Catherine Rampell writes a good analysis with caveats on why we seem to have . Best to read the original as I could not figure out a way to nuance a summary. Lots of comments to fill out the why I believe :
In an article on Thursday’s front page, I wrote about how long job vacancies are taking to fill, especially when you consider the abundance of unemployed workers.Economists have been thinking about this issue for a couple of years now thanks to a shift in what is known as the Beveridge Curve
,,,shows the relationship between the unemployment rate and the job vacancy rate.Since late 2009, the curve has shifted outward. That means that even if the job market is not exactly booming, there are more vacancies out there than the unemployment rate alone would have predicted a few years ago.
This is probably true for some highly coveted occupations that require specialized skills, like nursing or engineering, that have a mismatch in skill sets between workers left out of other industries. In addition, there are now a lot of long-term unemployed workers whose skills may have deteriorated…(but if there were a shortage of qualified workers across a lot of industries, you would be seeing employers bid up wages for the few candidates who were desirable). That does not appear to be happening.)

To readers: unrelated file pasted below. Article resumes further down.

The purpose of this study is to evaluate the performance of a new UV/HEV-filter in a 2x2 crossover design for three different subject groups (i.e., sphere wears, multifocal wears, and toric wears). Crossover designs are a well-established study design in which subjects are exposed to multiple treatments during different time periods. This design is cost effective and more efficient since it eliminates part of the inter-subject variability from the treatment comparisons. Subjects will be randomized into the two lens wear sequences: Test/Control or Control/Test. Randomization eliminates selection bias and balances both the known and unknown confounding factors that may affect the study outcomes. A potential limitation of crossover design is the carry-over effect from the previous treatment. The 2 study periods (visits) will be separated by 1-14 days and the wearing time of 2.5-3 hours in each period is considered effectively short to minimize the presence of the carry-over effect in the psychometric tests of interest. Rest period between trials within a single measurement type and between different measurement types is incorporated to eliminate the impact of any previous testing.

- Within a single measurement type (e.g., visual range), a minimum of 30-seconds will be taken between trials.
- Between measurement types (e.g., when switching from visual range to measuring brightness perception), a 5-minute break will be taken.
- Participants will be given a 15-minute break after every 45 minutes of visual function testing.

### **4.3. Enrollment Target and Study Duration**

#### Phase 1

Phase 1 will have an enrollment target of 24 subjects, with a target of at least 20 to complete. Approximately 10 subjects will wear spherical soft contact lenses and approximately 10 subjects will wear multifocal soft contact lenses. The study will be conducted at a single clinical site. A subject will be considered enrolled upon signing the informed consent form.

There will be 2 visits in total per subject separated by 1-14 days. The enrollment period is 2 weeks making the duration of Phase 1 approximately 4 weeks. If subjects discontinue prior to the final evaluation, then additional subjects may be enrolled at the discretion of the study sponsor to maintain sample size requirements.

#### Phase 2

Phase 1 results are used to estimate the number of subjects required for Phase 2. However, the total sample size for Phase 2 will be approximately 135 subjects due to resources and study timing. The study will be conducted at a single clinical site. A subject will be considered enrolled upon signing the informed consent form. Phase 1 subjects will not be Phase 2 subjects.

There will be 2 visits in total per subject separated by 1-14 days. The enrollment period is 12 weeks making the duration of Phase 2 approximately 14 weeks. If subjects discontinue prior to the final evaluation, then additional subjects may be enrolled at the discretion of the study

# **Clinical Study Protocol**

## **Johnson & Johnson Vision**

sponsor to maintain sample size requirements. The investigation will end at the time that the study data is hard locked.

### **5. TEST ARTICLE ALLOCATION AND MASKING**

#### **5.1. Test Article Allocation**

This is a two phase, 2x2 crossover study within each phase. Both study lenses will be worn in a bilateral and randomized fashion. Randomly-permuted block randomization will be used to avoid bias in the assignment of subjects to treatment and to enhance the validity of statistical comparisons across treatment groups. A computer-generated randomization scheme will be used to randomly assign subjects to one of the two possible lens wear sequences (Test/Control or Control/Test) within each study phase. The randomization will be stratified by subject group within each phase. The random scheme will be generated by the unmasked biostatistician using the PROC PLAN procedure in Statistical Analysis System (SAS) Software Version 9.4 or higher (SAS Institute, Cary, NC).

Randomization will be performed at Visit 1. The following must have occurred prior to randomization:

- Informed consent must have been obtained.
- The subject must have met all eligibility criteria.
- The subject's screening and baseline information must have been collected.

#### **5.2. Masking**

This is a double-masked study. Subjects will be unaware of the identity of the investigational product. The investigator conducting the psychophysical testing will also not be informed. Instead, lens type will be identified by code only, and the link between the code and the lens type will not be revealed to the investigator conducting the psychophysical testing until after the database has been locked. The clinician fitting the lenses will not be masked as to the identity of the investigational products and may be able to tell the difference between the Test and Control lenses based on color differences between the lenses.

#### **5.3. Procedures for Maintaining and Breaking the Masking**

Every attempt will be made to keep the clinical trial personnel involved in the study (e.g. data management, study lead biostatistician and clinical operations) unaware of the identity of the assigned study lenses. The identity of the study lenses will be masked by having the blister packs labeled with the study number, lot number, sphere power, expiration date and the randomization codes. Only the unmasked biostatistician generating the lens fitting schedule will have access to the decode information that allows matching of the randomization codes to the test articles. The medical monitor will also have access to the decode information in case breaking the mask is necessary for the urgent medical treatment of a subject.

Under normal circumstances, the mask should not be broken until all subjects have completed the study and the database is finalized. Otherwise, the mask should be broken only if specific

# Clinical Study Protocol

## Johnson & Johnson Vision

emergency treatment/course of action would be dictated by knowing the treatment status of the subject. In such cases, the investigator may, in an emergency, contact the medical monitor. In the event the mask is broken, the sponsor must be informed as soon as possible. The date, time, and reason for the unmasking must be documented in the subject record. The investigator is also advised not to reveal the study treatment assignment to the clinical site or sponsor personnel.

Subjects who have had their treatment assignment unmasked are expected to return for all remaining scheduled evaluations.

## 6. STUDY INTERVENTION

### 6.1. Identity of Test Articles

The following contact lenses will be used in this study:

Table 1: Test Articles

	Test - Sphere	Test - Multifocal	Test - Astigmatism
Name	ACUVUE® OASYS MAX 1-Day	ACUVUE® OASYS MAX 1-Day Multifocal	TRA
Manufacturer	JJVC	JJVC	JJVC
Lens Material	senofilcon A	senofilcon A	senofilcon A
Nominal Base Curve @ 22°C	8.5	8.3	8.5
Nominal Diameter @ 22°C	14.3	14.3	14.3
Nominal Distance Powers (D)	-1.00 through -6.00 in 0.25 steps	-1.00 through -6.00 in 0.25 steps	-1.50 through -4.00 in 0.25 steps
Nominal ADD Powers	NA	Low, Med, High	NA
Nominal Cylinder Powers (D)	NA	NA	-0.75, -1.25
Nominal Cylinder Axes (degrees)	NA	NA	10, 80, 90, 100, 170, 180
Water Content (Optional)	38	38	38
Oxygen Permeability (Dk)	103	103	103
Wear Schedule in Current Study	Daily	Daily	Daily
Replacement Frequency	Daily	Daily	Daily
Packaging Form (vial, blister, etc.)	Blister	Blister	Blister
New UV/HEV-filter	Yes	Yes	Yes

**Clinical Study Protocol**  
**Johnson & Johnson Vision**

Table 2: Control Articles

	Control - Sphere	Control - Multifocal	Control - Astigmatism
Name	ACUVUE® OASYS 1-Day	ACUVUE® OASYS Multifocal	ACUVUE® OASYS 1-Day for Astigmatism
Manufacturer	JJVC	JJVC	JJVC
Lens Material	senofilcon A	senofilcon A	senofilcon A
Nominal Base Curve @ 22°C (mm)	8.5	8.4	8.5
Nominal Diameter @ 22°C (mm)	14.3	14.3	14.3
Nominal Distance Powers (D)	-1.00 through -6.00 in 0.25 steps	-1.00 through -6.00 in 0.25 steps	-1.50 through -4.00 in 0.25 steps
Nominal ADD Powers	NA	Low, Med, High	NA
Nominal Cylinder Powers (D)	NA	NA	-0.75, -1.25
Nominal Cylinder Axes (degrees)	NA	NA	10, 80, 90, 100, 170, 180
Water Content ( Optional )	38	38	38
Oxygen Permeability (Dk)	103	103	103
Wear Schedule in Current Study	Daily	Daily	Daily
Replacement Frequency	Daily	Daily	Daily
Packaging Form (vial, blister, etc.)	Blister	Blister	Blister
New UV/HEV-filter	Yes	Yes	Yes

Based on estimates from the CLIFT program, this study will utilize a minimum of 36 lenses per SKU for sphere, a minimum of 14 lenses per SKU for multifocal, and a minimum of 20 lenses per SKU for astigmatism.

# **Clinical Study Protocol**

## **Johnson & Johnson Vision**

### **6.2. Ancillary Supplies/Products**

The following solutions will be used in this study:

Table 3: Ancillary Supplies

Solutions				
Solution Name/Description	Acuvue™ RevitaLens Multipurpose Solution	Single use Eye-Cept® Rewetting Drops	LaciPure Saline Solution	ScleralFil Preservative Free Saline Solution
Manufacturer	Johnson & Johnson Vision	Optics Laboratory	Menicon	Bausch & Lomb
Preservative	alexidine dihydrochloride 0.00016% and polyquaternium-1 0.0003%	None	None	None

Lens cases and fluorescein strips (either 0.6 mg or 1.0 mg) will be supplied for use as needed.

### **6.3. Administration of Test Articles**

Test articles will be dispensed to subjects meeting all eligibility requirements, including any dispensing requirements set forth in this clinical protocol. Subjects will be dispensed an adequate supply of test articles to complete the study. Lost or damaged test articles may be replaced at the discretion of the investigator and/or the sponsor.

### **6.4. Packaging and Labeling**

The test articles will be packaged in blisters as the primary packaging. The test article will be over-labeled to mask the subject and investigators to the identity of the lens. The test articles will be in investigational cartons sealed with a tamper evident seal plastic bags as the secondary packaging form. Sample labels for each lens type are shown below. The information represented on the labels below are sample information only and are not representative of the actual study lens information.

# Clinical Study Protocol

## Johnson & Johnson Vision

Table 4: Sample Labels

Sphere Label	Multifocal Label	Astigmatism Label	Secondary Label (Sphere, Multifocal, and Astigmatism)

Another explanation those who are calling themselves unemployed today would have been counted as unemployed sooner in the past as longer unemployment benefits impact stats (such as with a faster declining labor participation rate). Employers have vacancies but are afraid to fill them?…